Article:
Disappearance and searchMetropolitan Police Department of the District of Columbia were first alerted on May 6, when Levy's parents called from Modesto to report that they had not heard from their daughter in five days. Police visited Levy's apartment in Dupont Circle that same day and again over the next few days, finding no indication of foul play. On May 7, Levy's father told the police that his daughter had been having an affair with a Congressman, and on the next day told police he believed that Congressman to be Gary Condit. The same day, Levy's aunt called the police and told them that Chandra had confided in her about the affair. On May 10, police obtained a warrant and formally searched Levy's apartment. It was determined that on the morning of May 1, the day she was last seen, Levy or someone else had used her laptop computer to do an internet search for Klingle Mansion, located in Rock Creek Park. On July 25, 2001, three D.C. police sergeants and 28 police cadets searched along Glover Road in the park but failed to find evidence related to Levy. A second, later attempt also produced nothing.
They're looking for answers, and we don't have them yet.—Executive Assistant Police Chief Terrance W. Gainer, D.C. Metro Police Department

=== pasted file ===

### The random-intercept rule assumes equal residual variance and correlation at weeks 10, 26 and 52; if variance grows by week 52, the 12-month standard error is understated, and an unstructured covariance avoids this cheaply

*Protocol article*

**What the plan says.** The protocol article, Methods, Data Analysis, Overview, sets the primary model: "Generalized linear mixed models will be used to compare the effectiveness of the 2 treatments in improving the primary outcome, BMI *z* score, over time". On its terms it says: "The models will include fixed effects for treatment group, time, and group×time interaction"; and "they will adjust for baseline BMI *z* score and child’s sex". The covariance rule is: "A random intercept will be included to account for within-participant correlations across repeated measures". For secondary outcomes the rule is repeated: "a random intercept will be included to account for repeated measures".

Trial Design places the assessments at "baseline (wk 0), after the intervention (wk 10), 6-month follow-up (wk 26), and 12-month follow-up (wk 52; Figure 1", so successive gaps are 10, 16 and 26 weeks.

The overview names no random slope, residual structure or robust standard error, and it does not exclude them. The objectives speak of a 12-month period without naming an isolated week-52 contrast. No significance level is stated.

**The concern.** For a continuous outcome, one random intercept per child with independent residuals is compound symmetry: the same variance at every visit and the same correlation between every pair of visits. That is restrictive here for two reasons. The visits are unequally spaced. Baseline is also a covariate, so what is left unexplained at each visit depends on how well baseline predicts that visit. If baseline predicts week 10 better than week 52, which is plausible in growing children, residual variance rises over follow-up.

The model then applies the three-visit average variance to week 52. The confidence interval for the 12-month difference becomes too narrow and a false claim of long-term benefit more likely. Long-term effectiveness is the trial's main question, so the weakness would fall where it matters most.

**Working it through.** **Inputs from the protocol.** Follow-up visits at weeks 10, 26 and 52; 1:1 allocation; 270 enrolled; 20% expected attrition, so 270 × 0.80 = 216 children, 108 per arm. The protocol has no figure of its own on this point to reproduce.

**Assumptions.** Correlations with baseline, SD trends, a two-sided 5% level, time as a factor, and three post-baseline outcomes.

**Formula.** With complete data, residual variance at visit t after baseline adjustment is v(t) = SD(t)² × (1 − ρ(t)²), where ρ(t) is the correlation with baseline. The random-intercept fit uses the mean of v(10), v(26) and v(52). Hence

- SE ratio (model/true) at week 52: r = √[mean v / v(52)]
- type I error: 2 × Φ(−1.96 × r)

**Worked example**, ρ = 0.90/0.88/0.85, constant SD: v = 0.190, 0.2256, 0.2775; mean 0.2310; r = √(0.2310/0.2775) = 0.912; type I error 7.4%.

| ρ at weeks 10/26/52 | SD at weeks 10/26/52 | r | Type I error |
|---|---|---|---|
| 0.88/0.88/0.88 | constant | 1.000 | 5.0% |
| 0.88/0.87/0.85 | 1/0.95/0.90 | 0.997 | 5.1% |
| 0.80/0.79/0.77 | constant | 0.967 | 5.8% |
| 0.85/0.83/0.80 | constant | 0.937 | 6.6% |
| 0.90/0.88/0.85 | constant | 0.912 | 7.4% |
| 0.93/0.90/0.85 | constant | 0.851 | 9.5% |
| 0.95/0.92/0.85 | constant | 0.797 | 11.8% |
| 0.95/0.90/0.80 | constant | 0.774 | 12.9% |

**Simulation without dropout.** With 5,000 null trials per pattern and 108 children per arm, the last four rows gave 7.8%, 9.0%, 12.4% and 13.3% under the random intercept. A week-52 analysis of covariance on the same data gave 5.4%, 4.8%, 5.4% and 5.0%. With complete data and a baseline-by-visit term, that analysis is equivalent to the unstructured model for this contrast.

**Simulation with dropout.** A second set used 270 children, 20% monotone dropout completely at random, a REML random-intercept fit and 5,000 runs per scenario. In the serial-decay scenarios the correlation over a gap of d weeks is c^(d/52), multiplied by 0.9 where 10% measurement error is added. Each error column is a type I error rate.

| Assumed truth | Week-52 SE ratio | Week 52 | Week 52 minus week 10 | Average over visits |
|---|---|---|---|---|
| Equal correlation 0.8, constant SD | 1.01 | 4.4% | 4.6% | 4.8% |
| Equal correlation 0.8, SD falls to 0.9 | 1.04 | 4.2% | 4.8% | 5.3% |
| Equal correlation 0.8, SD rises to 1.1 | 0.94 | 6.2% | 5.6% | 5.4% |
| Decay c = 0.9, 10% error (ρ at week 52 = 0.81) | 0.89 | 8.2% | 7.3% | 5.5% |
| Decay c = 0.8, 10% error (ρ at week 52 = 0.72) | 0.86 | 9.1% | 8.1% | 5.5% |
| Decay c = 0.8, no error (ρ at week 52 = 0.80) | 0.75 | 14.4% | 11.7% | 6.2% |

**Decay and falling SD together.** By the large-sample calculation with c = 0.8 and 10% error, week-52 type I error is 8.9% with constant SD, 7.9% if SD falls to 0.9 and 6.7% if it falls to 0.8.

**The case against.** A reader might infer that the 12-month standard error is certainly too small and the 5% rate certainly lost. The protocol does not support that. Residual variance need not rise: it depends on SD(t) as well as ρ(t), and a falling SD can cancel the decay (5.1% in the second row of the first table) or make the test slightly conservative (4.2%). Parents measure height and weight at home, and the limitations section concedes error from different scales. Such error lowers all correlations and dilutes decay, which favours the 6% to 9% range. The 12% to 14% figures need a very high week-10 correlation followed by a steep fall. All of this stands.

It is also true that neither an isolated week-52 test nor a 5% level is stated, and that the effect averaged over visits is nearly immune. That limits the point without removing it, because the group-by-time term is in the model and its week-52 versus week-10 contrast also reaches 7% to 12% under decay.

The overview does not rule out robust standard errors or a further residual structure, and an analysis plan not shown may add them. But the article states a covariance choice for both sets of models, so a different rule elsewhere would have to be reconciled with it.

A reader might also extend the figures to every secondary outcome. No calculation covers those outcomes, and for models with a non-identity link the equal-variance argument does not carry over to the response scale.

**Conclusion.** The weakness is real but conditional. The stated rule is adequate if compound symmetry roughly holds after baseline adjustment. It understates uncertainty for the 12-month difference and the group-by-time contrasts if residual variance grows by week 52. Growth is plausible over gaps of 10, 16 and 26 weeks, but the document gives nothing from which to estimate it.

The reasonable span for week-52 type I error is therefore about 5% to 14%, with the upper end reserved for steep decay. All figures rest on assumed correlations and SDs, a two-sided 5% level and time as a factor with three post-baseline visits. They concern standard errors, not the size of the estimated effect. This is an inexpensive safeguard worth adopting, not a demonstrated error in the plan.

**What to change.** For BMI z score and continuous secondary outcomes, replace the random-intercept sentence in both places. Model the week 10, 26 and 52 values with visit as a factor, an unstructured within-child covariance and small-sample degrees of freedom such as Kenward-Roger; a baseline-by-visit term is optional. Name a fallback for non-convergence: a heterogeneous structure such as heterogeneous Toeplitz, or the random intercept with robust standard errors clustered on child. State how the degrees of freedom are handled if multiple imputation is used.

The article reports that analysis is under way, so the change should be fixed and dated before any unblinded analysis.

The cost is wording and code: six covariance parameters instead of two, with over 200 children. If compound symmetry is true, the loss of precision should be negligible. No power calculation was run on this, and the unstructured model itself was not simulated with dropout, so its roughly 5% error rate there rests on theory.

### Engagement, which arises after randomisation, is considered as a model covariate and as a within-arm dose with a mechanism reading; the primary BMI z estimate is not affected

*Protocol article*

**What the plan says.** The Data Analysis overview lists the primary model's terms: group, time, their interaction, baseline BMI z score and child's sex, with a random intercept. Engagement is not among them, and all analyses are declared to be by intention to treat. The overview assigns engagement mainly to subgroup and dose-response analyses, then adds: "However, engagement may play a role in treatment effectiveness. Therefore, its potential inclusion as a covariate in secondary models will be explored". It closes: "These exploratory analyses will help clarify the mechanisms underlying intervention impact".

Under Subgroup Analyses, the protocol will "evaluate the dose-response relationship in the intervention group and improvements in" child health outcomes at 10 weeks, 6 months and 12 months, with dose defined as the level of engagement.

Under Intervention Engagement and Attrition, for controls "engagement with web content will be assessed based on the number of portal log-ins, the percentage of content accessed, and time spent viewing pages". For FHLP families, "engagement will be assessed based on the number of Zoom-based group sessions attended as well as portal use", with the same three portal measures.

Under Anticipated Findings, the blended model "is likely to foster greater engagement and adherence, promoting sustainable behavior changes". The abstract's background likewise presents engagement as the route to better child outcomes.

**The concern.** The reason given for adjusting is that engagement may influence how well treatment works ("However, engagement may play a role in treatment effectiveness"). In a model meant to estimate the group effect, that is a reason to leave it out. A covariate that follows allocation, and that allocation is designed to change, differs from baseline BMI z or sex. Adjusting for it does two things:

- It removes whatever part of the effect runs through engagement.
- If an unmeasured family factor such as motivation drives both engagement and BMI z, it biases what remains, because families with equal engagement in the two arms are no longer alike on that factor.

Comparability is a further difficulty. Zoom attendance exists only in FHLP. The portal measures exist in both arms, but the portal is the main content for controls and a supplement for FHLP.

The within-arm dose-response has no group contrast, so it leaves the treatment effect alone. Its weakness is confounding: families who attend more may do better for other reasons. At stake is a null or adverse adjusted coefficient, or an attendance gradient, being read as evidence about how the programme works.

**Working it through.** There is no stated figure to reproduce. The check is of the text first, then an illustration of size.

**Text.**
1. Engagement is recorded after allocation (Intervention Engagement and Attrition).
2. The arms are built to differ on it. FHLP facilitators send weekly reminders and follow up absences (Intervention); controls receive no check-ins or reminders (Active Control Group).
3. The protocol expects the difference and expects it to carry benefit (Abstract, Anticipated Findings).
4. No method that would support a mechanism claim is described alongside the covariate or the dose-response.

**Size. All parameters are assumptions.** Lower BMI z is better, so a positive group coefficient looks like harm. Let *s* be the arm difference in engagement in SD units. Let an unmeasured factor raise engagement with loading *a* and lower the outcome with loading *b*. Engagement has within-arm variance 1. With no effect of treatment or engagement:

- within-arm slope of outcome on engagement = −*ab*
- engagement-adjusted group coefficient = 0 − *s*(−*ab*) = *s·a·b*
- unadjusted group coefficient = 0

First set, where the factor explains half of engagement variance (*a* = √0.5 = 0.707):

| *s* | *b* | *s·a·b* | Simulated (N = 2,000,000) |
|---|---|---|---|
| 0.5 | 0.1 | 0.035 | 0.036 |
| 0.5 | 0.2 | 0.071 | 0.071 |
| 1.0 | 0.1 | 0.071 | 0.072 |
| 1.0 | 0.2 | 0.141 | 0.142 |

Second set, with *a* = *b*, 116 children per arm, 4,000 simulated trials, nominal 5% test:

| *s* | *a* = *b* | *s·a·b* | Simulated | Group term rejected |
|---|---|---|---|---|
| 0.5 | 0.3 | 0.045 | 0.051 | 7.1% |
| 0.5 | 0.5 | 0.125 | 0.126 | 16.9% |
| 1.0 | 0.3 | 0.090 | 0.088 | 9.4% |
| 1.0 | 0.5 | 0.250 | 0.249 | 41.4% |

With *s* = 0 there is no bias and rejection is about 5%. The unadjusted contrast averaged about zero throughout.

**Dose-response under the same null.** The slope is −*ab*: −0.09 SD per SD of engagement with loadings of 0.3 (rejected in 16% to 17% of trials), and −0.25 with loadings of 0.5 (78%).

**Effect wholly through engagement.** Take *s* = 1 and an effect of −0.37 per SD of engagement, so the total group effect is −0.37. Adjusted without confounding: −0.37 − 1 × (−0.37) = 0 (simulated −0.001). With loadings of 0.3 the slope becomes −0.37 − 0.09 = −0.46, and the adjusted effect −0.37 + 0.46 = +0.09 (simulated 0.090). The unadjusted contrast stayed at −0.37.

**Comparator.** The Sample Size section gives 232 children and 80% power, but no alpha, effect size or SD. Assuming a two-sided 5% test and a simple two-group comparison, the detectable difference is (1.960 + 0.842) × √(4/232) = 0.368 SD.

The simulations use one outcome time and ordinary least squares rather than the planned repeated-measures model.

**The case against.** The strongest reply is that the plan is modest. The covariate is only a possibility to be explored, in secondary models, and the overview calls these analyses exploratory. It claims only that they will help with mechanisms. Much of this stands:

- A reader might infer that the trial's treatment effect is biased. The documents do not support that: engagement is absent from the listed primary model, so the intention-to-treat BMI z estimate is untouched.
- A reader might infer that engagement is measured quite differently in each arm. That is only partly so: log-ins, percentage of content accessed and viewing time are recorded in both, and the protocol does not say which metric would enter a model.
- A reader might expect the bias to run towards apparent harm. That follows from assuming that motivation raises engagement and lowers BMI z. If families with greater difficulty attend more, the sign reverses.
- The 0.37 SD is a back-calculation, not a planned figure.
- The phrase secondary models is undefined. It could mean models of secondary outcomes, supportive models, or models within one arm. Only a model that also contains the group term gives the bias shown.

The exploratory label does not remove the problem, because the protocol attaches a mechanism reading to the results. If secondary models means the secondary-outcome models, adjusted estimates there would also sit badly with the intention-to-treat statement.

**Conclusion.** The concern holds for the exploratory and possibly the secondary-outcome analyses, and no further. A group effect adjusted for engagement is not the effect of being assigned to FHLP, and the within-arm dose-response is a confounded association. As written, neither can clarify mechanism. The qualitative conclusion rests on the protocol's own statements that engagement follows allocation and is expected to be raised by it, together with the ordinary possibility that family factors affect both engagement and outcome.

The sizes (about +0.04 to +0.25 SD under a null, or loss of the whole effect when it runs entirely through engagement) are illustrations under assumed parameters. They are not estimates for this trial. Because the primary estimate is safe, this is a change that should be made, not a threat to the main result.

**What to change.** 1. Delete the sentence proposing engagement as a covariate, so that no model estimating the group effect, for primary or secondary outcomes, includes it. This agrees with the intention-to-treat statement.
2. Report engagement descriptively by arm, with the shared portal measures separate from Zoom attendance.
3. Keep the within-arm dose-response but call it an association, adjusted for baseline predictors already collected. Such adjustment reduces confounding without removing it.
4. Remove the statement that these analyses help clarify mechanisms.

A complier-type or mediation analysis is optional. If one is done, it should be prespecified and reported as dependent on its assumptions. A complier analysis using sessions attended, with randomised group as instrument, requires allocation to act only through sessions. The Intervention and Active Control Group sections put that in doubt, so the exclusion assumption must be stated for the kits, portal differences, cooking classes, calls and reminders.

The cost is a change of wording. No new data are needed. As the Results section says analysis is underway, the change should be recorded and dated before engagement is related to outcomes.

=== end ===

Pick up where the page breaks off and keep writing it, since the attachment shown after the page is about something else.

Scandal and Levy's parents and friends held numerous vigils and news conferences in an attempt to "bring Chandra home." Condit, a married man who represented the congressional district in which the Levy family resided, at first denied that he had had an affair with her. His later statements left open the possibility of an affair. Even though police repeatedly stated that Condit was not a suspect, many in the media, along with Levy's family, felt that Condit was still being evasive and possibly hiding information about the matter. Police searched Condit's apartment. Condit later refused to submit to a polygraph test administered by the D.C. police. He also tried to avoid answering direct questions during a televised interview on August 23, 2001, with news anchor Connie Chung on the ABC News program Primetime Thursday. Intensive coverage continued until news of the September 11 attacks supplanted the media's coverage of the Levy case.
Condit appeared before a District of Columbia grand jury investigating the disappearance. He subsequently lost the Democratic primary election for his Congressional seat in March 2002, the Levy controversy being cited as a contributing factor. Condit left Congress at the end of his term in 2003. Later that year, Susan Levy participated in the efforts to find another missing Modesto woman, Laci Peterson.
We are parents, and our only concern is about finding our daughter.—Susan Levy, 2002
Discovery of remainsCharles H. Ramsey announced on May 22, 2002, that remains matching Levy's dental records had been found by a man walking his dog and looking for turtles in Rock Creek Park. Though police had previously searched well over half the area of the 2,000-acre (Template:Rnd/c4dec1 |8.1|(1)}} km2) park, they later stated that they had not searched one particular area due to its remoteness. Levy's remains were found there, a mile (1.6 km) north of the Klingle Mansion and about four miles (6 km) from Levy's apartment. After a preliminary autopsy was performed, District of Columbia police announced that there was sufficient evidence to begin a homicide investigation. On May 28, the medical examiner officially declared Levy's death a homicide.